• Kerala Temple denies non-Hindu classical dancer to perform at the premise

    National

    However, Mansiya V P, 27, a Bharatanatyam research scholar and classical dancer, has been a victim of religious apartheid.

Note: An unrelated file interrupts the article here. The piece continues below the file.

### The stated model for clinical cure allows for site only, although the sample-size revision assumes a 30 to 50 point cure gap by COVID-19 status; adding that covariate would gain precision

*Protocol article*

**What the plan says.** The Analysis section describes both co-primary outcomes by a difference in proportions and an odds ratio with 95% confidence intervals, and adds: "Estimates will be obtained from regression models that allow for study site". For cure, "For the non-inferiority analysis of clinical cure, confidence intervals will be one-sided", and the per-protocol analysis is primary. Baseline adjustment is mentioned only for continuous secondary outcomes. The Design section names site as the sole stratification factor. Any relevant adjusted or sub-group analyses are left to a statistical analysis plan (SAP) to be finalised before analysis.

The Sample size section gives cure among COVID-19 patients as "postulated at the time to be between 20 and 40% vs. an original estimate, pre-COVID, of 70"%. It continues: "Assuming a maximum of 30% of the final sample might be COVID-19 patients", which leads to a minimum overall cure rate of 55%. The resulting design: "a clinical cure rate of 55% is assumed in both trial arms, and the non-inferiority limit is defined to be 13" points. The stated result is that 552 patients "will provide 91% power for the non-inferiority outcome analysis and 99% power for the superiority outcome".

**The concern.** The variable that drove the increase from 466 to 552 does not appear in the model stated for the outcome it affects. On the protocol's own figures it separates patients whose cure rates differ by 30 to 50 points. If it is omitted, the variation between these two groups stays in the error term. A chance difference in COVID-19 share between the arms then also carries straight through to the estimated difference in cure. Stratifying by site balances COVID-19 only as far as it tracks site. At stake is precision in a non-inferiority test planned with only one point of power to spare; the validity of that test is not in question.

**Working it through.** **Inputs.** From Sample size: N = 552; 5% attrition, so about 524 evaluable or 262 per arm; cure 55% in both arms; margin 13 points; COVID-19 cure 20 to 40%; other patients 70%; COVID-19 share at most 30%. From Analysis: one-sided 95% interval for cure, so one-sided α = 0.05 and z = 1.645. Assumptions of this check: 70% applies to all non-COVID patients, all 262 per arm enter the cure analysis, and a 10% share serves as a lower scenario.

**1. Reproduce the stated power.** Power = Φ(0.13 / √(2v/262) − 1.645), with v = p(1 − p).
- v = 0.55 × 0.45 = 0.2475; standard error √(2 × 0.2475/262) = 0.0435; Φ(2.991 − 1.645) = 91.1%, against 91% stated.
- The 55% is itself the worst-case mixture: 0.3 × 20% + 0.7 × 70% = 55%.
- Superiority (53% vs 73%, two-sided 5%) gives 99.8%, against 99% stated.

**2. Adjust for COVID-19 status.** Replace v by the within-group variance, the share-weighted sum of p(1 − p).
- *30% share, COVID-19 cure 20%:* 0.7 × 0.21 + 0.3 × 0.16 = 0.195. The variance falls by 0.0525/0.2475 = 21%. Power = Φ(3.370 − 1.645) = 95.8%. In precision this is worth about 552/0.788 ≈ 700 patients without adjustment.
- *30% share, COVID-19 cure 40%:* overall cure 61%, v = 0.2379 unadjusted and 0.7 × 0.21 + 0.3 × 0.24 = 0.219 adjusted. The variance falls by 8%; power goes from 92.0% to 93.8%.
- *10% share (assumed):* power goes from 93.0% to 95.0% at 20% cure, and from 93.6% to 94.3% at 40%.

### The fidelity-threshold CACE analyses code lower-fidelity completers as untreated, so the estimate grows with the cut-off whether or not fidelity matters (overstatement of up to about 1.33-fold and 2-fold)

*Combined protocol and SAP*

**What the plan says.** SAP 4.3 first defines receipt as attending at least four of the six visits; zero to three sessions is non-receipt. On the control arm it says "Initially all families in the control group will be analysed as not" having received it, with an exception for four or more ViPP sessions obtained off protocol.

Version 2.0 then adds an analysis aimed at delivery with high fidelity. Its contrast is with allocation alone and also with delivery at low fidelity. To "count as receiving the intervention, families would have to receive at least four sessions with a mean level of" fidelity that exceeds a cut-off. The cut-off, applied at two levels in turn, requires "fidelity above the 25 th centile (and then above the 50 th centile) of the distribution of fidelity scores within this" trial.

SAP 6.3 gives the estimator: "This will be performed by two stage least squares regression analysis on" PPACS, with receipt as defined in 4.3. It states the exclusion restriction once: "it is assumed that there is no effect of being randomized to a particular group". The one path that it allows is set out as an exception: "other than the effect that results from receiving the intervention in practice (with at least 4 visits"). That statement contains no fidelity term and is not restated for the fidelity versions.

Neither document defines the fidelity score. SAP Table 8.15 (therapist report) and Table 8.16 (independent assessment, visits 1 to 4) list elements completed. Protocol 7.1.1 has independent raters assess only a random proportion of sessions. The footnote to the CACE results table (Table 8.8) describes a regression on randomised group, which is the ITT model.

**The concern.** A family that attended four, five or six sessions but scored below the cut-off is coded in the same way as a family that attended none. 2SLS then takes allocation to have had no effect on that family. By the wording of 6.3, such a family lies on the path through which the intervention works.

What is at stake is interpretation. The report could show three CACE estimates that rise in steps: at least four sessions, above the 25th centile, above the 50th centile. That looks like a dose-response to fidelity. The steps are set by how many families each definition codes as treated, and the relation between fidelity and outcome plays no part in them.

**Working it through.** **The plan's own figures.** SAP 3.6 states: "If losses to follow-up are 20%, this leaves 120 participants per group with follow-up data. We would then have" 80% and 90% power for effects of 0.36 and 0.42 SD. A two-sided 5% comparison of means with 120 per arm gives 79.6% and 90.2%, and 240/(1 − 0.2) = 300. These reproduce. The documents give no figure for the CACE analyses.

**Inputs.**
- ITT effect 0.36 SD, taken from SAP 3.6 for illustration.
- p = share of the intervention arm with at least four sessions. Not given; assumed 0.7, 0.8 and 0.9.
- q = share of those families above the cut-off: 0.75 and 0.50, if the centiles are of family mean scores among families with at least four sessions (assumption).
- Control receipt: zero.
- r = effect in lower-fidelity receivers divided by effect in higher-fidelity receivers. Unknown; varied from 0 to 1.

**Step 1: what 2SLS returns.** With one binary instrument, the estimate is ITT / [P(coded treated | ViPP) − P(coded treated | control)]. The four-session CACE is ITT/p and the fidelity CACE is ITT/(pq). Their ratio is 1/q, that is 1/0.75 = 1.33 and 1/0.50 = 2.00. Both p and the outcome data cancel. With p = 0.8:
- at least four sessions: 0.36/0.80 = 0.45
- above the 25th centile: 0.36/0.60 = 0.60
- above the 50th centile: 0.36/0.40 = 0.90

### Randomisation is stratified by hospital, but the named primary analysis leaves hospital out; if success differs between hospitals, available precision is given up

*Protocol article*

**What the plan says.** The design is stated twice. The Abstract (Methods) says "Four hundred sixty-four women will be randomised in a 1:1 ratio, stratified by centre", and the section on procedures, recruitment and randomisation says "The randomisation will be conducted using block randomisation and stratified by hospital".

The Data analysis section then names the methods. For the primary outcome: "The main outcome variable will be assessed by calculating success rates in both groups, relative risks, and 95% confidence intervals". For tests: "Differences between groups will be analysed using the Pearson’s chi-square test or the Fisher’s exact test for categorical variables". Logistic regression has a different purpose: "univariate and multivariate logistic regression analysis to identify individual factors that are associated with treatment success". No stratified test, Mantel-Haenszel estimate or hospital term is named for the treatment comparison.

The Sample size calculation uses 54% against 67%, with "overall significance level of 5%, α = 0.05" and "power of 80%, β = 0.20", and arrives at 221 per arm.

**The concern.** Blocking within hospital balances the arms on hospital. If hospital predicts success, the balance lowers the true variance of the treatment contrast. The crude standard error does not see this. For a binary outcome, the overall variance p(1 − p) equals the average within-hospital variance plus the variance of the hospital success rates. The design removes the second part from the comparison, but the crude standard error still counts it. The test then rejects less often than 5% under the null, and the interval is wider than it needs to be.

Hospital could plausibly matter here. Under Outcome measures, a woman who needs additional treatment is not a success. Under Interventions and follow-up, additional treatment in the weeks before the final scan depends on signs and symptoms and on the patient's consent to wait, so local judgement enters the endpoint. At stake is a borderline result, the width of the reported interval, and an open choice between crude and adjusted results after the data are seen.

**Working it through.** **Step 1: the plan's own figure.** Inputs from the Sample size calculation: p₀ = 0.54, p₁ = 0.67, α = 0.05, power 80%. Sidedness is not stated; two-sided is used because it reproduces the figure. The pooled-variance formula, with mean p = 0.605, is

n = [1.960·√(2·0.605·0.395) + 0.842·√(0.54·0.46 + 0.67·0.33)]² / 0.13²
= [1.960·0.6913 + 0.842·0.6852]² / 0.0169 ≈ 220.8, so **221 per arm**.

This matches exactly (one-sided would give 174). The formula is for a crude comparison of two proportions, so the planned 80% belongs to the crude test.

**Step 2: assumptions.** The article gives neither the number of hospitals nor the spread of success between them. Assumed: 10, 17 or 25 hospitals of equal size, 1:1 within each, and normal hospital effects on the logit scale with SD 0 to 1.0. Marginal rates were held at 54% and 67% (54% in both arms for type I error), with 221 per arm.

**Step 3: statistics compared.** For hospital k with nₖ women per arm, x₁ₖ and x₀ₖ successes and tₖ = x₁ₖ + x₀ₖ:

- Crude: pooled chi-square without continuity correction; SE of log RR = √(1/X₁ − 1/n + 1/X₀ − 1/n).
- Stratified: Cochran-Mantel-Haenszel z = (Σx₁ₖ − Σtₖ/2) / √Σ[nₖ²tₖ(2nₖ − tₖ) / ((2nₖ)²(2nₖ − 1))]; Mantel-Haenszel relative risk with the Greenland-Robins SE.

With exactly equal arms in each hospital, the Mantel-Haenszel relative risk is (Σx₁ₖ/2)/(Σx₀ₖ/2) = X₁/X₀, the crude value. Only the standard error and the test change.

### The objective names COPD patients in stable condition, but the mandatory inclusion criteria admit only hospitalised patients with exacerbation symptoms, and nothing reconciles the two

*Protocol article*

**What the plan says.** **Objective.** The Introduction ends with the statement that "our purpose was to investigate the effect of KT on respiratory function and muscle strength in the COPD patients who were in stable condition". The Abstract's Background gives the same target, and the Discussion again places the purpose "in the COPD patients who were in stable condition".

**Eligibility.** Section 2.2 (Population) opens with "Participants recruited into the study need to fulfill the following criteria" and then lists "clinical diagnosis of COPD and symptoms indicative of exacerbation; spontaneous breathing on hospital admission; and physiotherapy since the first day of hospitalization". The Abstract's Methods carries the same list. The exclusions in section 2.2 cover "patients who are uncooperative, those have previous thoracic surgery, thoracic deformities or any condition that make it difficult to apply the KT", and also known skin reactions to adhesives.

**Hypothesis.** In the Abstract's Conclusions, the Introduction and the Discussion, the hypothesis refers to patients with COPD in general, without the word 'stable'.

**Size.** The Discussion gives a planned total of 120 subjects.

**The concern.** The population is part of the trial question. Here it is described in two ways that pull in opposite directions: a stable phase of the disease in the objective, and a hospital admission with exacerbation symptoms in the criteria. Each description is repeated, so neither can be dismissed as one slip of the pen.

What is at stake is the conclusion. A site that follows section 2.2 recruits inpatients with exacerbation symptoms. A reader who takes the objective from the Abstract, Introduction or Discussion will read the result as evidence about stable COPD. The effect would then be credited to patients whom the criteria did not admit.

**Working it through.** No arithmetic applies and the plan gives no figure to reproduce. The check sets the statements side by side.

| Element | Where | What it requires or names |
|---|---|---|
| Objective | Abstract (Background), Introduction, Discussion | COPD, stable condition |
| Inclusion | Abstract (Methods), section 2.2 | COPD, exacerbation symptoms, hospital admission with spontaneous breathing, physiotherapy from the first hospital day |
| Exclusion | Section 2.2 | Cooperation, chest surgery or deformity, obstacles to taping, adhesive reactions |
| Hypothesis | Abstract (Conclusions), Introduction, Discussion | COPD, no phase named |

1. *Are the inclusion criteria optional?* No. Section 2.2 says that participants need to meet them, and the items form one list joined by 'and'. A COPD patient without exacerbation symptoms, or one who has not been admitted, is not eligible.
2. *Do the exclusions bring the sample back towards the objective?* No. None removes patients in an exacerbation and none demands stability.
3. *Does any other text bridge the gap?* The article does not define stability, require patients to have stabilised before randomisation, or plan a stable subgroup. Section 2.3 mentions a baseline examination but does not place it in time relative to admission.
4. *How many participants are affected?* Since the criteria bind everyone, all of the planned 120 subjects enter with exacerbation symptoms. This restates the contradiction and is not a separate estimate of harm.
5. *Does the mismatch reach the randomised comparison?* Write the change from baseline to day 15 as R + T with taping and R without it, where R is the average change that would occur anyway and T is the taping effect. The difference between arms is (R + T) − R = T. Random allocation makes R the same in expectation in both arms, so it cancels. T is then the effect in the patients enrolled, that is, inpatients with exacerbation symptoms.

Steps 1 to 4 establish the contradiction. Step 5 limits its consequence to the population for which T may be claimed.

Digital Desk: One community shunned her for following her passion of becoming a classical dancer. Another refused her a platform because she was not a member of that faith. She had no desire to upset the foundations of tradition or to tear down religious barriers. However, Mansiya V P, 27, a Bharatanatyam research scholar and classical dancer, has been a victim of religious apartheid. Mansiya, who was born into a traditional Muslim family in Malappuram, had to leave her religion after clerics refused to bury her mother Amina at the communal graveyard because her children were dancers. On Sunday, Mansiya had another shock when an official from the Koodalmanikyam temple in Irinjalakuda informed her that she would be unable to perform in the temple's National Festival of Dance and Music, which would be held from April 15 to 25, because she doesn't belong to the Hindu community. Also Read: Assam MP Abdul Khaleque on his complaint against Himanta Biswa Sarma: ‘Deliberately sowing animosity’ We're only adhering to tradition: Temple officials stated. "I learned about the event via email and applied with a thorough biodata." A temple official phoned me on the phone to confirm my participation. "No one ever asked me about my faith before I scheduled my event from 4 p.m. to 5 p.m. on April 21," she claimed. Mansiya stated that an official from the temple called her on Sunday and informed her that she could not perform at the temple because she is not a practising Hindu. "The individual who phoned me stated that non-Hindus are not permitted to do dancing at the temple." He inquired as to why I did not convert to Hinduism after marrying a Hindu (Shyam Kalyan). My husband's family is Hindu, but they have never forced their religion on me. I'm not a Hindu or a Muslim. "Is there no place for a non-believer in our society?" Mansiya inquired. Pradeep Menon, chairman of Koodalmanikyam Devaswom, stated that he was only following temple custom. "Non-Hindus are not permitted on the temple grounds." "We're sorry to deny her the opportunity, but we have to respect the temple's age-old custom," he explained. Manysiya's mother, Amina, was a classical arts enthusiast who wanted to instruct her two daughters, Rubiya and Manysiya, in bharathanatyam, mohiniyattom, kathakali, and Kerala nadanam. The girls went on to perform admirably on stage. However, the community did not consider the violation of religious limitations. When Amina was battling cancer, the religious clerics rejected a mahal committee suggestion to obtain financial support from outside for her treatment. Amina was denied a plot in the municipal cemetery and was buried in her hometown. But Mansiya's father, Alavikutty, held firm and encouraged the daughters to follow their dreams.  

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